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By Robin Marantz Henig and Samantha Henig
HUDSON STREET PRESS
In one of the New York Times Magazine's most-shared articles of 2010, science writer Robin Marantz Henig examined the research on "emerging adulthood"—the notion that young adults are taking longer and longer to grow up. In this follow-up she collaborates with her 27-year-old daughter, Samantha (the Times Mag's online editor), to explore the myriad social factors—the student-loan crisis, the social-media revolution, the mainstreaming of fertility services—that make this slow-maturation process unique to millennials. The obvious critique, which the Henigs acknowledge but can't quite dispel, is that this falls into the category of a nice problem to have. Extended adolescence, after all, tends to be limited to those who can afford it.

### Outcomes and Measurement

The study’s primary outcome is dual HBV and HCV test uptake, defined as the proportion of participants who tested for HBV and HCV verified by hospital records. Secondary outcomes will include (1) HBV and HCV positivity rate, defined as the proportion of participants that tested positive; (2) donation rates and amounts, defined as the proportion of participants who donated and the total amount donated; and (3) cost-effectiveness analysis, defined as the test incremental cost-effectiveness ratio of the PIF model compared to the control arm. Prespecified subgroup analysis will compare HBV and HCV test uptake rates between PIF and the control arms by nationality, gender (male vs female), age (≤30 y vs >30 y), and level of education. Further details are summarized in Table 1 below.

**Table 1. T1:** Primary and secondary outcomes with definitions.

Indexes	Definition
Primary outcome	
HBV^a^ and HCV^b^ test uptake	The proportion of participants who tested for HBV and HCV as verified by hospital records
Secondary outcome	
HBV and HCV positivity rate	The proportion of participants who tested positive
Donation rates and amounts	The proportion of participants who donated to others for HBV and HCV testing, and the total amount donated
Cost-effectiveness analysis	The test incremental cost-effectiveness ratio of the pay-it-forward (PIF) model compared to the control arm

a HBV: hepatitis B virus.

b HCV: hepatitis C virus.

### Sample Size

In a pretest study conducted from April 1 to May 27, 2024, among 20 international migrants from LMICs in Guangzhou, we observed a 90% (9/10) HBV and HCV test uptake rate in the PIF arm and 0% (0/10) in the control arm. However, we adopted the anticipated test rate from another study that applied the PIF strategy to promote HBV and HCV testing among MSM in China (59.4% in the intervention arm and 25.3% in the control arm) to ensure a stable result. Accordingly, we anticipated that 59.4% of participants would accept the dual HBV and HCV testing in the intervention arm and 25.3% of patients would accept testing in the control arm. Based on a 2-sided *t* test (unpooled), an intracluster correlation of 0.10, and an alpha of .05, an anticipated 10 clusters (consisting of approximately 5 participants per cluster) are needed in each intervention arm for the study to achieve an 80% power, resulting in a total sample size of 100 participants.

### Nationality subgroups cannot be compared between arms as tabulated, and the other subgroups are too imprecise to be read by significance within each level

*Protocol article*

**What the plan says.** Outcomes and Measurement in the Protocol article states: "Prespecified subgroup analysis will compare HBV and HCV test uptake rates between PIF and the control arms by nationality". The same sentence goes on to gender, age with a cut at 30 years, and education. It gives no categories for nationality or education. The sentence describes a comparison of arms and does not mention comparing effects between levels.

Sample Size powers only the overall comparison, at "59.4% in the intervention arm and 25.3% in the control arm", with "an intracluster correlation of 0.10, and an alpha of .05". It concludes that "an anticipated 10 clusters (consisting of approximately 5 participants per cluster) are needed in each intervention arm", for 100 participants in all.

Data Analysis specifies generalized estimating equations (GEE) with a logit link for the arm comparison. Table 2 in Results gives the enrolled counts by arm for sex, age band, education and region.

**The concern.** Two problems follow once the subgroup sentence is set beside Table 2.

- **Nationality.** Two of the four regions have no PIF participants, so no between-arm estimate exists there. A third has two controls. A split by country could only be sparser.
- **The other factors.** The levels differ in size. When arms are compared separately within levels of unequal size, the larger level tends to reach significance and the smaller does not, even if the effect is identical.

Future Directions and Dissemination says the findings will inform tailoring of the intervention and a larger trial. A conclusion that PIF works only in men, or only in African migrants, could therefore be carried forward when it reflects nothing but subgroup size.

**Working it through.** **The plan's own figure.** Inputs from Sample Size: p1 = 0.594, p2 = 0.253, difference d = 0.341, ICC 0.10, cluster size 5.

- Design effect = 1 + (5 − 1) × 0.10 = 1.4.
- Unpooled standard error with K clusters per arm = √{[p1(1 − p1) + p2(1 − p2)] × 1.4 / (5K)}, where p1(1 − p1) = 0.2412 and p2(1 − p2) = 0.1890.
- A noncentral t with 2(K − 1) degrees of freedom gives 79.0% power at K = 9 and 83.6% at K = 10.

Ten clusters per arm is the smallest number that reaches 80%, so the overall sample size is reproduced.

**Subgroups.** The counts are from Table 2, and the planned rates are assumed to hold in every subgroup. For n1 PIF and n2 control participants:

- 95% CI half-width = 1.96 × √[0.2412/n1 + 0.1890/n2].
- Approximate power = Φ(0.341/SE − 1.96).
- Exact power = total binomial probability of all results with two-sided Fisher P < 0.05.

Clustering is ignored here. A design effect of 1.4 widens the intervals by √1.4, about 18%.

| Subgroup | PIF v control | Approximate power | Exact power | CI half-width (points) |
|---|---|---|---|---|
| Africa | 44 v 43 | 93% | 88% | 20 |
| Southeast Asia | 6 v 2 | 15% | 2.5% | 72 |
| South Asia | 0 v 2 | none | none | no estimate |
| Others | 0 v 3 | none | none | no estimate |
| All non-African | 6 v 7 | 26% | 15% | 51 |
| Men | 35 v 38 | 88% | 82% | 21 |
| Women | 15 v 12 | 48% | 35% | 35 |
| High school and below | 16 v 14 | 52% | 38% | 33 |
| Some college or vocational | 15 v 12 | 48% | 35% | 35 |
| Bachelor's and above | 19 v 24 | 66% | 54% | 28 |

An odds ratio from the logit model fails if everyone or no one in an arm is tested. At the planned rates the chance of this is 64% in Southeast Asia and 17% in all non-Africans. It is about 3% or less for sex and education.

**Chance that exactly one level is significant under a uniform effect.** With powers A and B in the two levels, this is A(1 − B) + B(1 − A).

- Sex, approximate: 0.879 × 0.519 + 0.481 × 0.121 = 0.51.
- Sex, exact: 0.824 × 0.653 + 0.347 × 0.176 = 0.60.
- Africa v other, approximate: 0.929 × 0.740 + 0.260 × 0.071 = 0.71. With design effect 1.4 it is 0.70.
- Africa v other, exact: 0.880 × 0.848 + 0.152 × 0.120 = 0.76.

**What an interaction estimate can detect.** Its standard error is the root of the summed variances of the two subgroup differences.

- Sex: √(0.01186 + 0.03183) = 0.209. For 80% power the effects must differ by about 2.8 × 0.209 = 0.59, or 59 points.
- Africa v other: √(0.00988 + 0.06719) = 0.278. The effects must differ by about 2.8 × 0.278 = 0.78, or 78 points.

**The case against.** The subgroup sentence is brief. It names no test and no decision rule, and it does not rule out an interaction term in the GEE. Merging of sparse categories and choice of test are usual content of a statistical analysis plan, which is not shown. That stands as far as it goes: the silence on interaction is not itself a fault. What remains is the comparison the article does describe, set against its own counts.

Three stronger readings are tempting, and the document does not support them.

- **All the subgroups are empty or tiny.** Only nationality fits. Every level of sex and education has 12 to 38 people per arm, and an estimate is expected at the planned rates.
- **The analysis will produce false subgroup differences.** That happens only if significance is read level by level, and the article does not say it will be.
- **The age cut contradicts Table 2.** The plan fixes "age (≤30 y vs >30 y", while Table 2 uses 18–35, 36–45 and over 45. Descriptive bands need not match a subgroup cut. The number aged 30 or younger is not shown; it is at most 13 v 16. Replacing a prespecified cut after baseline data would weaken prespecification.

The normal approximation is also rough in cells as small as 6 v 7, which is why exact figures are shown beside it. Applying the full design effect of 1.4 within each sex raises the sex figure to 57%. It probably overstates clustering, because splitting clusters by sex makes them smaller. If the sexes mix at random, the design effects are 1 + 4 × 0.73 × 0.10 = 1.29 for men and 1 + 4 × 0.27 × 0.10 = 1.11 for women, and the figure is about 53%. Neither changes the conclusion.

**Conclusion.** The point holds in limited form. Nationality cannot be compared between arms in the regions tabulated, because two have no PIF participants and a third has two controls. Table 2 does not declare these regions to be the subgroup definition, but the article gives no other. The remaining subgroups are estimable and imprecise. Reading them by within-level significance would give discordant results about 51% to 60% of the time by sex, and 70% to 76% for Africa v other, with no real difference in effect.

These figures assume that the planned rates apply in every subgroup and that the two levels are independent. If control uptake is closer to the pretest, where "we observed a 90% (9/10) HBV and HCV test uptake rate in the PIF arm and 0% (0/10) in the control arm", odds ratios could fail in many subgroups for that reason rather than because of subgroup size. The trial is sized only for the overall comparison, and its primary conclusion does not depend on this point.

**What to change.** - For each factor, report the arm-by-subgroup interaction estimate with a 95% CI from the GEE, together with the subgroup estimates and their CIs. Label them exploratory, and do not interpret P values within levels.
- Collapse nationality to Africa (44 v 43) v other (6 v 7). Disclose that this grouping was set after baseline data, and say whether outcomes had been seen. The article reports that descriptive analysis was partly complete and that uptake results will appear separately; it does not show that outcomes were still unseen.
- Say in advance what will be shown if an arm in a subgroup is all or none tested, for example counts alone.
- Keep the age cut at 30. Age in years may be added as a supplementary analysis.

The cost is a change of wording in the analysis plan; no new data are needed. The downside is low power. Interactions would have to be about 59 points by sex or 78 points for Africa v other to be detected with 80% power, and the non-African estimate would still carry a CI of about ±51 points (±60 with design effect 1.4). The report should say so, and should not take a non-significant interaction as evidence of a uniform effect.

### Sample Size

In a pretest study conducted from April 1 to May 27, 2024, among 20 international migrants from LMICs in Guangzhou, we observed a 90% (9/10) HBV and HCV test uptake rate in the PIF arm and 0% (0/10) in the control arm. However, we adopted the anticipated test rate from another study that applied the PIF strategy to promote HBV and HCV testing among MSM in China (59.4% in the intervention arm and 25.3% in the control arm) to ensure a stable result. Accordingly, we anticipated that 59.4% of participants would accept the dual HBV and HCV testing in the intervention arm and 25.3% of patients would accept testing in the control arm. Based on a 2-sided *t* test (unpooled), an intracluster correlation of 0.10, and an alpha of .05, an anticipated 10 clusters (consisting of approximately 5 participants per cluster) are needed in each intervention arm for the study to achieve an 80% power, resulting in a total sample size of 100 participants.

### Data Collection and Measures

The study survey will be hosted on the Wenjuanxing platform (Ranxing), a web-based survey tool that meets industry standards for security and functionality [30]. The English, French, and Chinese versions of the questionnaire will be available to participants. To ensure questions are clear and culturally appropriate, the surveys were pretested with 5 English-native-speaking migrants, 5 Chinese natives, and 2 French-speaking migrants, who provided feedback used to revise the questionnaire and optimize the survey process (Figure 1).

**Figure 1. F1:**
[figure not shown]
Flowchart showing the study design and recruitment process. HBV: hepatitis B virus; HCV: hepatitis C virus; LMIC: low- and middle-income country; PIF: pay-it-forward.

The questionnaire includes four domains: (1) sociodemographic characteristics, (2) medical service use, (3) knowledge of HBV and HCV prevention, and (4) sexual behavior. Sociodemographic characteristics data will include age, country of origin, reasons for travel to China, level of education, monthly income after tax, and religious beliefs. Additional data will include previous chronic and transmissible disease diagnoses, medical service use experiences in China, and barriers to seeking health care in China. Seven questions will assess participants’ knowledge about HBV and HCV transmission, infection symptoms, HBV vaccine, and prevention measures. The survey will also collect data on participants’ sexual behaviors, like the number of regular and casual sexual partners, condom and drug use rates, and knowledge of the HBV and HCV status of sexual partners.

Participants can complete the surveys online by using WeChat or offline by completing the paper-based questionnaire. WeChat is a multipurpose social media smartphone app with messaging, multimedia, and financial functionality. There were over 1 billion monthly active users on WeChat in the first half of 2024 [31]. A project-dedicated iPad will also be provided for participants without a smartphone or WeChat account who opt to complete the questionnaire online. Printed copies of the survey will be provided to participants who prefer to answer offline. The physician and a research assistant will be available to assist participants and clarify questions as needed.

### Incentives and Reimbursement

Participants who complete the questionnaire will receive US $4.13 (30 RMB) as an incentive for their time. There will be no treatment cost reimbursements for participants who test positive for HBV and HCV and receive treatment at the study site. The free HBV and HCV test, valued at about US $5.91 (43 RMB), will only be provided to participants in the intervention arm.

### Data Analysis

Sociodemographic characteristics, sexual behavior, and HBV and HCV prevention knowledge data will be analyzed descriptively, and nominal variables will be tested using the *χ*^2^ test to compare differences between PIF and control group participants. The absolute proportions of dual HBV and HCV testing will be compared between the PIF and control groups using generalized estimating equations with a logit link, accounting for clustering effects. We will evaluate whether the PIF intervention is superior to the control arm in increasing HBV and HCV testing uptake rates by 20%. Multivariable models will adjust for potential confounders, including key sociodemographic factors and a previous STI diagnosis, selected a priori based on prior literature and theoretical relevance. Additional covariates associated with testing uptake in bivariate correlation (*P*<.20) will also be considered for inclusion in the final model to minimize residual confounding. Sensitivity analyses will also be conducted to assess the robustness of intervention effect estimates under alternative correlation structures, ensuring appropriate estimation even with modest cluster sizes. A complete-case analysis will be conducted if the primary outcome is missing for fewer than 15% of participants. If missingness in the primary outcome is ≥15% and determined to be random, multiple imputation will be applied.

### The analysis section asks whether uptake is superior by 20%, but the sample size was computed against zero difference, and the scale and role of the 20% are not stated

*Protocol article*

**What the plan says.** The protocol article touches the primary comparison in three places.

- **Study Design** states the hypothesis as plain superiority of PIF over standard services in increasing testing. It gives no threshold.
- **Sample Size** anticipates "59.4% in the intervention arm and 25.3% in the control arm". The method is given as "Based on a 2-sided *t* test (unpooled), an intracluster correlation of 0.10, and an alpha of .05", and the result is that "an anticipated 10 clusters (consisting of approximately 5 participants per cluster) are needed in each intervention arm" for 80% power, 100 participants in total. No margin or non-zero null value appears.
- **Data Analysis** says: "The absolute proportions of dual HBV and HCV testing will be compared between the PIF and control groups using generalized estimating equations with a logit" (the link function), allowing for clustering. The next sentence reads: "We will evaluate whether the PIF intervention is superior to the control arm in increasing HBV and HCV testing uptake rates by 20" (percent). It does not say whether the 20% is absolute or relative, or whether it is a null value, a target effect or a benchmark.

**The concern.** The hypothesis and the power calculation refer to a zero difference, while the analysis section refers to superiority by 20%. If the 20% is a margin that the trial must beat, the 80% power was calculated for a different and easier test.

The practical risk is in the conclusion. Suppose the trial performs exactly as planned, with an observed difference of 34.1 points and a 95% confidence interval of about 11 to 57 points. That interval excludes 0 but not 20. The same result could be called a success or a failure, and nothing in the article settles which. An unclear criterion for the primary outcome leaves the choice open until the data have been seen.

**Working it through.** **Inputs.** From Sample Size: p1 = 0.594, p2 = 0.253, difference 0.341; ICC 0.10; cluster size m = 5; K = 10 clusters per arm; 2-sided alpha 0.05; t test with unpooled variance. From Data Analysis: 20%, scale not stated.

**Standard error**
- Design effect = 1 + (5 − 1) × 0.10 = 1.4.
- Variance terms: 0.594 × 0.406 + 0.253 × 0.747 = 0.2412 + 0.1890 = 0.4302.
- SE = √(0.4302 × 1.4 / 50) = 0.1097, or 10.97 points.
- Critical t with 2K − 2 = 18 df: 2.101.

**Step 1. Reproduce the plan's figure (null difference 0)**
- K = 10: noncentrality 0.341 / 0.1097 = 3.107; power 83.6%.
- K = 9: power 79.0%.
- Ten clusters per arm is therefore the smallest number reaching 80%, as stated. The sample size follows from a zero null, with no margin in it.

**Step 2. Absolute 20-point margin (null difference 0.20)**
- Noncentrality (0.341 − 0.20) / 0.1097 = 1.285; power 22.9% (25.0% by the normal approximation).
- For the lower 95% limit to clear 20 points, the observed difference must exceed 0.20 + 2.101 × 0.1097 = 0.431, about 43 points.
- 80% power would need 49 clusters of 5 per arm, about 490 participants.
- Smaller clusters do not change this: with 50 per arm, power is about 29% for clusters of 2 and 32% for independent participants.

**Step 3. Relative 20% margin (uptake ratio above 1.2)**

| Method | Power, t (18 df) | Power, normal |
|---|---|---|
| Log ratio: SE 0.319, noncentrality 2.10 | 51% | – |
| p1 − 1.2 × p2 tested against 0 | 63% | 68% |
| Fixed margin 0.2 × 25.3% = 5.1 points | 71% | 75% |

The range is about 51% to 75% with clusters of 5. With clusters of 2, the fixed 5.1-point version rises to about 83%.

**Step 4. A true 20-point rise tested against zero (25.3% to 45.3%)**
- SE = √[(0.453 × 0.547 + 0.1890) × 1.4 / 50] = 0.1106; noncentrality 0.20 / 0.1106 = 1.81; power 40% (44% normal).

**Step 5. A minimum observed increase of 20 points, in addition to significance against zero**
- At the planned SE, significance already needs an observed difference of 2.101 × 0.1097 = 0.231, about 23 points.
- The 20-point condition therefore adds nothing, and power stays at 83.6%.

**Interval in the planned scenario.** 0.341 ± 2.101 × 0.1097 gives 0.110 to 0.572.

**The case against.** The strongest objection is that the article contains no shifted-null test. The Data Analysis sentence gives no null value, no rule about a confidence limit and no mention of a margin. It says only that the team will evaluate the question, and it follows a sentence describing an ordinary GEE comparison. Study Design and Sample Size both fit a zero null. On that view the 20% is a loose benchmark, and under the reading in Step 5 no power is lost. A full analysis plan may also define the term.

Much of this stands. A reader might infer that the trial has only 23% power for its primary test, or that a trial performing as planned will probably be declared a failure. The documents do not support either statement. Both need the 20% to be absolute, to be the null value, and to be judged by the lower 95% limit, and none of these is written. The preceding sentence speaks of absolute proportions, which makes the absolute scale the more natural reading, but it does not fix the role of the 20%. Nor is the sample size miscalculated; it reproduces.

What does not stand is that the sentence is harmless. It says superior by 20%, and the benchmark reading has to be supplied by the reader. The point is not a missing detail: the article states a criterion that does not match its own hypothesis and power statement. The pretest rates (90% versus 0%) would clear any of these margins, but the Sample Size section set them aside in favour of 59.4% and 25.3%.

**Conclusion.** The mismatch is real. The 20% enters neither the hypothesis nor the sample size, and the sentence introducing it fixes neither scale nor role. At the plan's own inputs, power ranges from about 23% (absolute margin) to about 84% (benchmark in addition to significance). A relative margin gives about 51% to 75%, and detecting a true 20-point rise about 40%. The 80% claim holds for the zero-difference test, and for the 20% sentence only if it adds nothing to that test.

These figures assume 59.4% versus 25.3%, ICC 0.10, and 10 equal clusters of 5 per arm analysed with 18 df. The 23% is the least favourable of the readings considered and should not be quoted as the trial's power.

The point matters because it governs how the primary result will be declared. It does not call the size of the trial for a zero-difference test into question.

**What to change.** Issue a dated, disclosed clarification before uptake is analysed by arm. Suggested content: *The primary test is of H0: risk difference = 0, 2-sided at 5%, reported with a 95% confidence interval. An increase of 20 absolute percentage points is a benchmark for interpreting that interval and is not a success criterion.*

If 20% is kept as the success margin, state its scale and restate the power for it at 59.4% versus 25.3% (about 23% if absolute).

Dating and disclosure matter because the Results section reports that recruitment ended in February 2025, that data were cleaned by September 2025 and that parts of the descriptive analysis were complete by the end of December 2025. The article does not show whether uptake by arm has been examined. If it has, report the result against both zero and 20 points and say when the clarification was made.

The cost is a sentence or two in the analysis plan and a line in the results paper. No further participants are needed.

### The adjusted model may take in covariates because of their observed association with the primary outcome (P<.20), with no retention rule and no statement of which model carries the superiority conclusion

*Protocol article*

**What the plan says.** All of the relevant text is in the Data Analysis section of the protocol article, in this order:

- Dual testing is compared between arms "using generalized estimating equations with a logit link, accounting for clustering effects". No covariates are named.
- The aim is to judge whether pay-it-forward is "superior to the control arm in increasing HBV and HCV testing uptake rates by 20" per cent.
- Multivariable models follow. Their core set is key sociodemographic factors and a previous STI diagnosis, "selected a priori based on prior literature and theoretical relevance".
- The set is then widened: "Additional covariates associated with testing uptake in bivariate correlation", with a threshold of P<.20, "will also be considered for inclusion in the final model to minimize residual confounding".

This review originally appeared in our November/December issue of Mother Jones.